19 of 22 people found the following review helpful
The weight of expectations?,
This review is from: And the Land Lay Still (Paperback)
I'm sorry: I really wanted to like this. I enjoyed both Robertson's The Fanatic, a wonderfully dark slice of Scottish history, and his elusive and quirky The Testament of Gideon Mack, and anything which examines Scotland's social history and politics over the last half century or so, neatly covers most of my own life. So what went wrong?
Well, perhaps it's there in the many positive reviews, which applaud the four years research which went into this. Too often I felt that characters were used as mouthpieces to regurgitate political stances, which felt oddly lifeless, and reflected many of Robertson's characters, who appeared grey, two-dimensional, and hard to care about. This includes Michael Pendreigh, the central character, Peter (James) Bond, a Westminster 'spook', David Eddlestane, entrepreneur and Tory 'grandee', and many more, who were just downright dull, perhaps because of the amount of 'research' they were being forced to carry.
Don Lennie, mechanic, Jack Gordon, the wandering soul, and Charlie Lennie, Don's son and demon psychopath, all at least have some life and personality, or mystery to them. The rest of the large cast seem underdeveloped due to their role as vehicles for the developing social and political changes in Scotland. Sadly, for me, the ambition of the book crushed both the life of the characters and the dynamic of the plot, which was too often turgid, and beset by endless lists, as if all the research had to be shoehorned somehow into the plot somehow. No sign of an editor earning their money here, to be sure.
A pity, as I was really looking forward to reading this one. If you don't know Robertson's work, don't let this stop you reading The Fanatic or the Testament of Gideon Mack, which are both interesting and intriguing novels. Wish I could have said the same about this.
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Showing 1-8 of 8 posts in this discussion
Initial post: 12 May 2012 10:59:40 BDT
Martin F. Mcarthur says:
Perhaps the most unintelligent and misguided review I've ever read. But it shows that there's always someone who doesn't get it. The book, as most people recognise, is a superb evocation of what Scots have felt over the past forty years since Thatcher blighted the kingdom. And morever, the technical mastery of the strands of the story is incomparable.
In reply to an earlier post on 12 May 2012 17:38:21 BDT
Last edited by the author on 12 May 2012 17:38:49 BDT
Sadly we have to agree to differ. I admire Robertson, and the analysis of our 'blighted kingdom'; I simply feel it is poorly executed, and the characters are too two-dimensional. Happily Scotland is big enough to absorb many such conflicting narratives, don't you think? It's what gives us our richness...?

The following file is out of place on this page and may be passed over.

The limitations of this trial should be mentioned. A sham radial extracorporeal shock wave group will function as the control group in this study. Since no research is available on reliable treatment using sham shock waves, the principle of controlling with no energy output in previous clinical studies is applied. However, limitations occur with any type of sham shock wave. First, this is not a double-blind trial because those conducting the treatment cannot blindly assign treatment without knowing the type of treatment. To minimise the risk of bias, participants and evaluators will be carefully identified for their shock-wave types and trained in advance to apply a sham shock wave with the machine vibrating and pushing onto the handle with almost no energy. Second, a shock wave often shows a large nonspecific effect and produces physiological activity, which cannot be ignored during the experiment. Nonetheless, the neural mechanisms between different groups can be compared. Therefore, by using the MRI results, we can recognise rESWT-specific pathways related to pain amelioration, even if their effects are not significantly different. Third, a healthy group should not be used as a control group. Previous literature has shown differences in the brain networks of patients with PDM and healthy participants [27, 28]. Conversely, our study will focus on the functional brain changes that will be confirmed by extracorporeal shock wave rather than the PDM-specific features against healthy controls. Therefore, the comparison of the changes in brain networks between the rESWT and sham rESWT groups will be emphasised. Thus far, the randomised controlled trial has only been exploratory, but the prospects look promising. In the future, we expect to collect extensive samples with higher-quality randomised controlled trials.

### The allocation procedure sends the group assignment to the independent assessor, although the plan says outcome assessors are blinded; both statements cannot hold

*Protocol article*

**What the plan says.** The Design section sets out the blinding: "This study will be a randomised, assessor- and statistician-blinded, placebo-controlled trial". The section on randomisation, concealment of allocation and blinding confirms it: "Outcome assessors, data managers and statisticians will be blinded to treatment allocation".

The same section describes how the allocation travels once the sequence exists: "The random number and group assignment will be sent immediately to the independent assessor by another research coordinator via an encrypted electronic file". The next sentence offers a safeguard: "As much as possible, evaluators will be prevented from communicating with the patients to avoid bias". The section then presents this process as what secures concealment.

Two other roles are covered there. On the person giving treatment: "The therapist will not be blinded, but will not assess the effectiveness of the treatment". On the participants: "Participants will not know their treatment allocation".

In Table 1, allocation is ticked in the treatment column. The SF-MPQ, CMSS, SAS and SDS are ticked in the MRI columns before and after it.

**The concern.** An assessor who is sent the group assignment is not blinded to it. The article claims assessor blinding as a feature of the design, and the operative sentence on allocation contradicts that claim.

Posted on 30 May 2012 13:35:35 BDT
Last edited by the author on 30 May 2012 13:36:17 BDT
Aye, well, it could have something to do with Sentinel's state of mind or general health or what-you-will when he was reading the book. I found it beautifully put together but then, I have lived through all the days covered in the story and was old enough to remember the start of them.
In reply to an earlier post on 27 Aug 2012 14:48:10 BDT
Robert Aitken says:
I don't think I have any particular axe to grind, but ... like Sentinel I was looking forward very much to reading this book but was sorely disappointed, for very much the structural reasons he advances. Your abuse of Sentinel's review seems to be quite unjustified and highly tendentious. With the best will in the world, I found long sections of 'The Land Lay Still' a sair darg to read, and I can't agree with your assertion that it shows `technical mastery'. But I guess I too must just be unintelligent and misguided.
In reply to an earlier post on 28 Aug 2012 09:43:59 BDT
I appreciate that Robert; good to know I'm not alone...
Posted on 7 Jul 2013 11:27:21 BDT
An Englishwoman who has lived in and loved Scotland since 1971, I'm trying to decide where to start with James Robertson and am enjoying trying to puzzle this out from the reviews. Any advice?
In reply to an earlier post on 7 Jul 2013 18:26:10 BDT
Greetings from Essex. We appear to have swapped allegiances (though I know where my heart lies!). I'm not sure I'm the best person to advise you on this, having only read three of his novels, and my poorest review (for the 'Land Lay Still') still didn't prevent it winning the Saltire award!!
However, for what it's worth I'd suggest 'The Fanatic', a novel which moves between 21st century and 17th c Edinburgh, in a gripping tale of identity, religious difference, endurance, the way the past breathes on the shoulder of the present, yet with a wholly gripping narrative to stitch it all together. The Bass Rock also features in a role of which I was unaware, and the bonus is a rich vein of learning about 17th C Scotland in a very fascinating 'thriller'. 'The Testament of Gideon Mack' as features ghosts, but with a greater emphasis on the supernatural and the morality of good v evil, delivered in a quirky almost claustrophobic setting, almost the opposite of the range of the previous book. Finally, I saw a good review in the Guardian recently for the 'Professor of Truth', but have yet to investigate this. Robertson is certainly an interesting writer, and we're lucky there are many others who deserve the same accolade (I'd suggest James Meek's 'The people's Act of Love' and Michel Faber's 'Under the Skin' if you'd care for two suggestions from 'leftfield') Happy hunting
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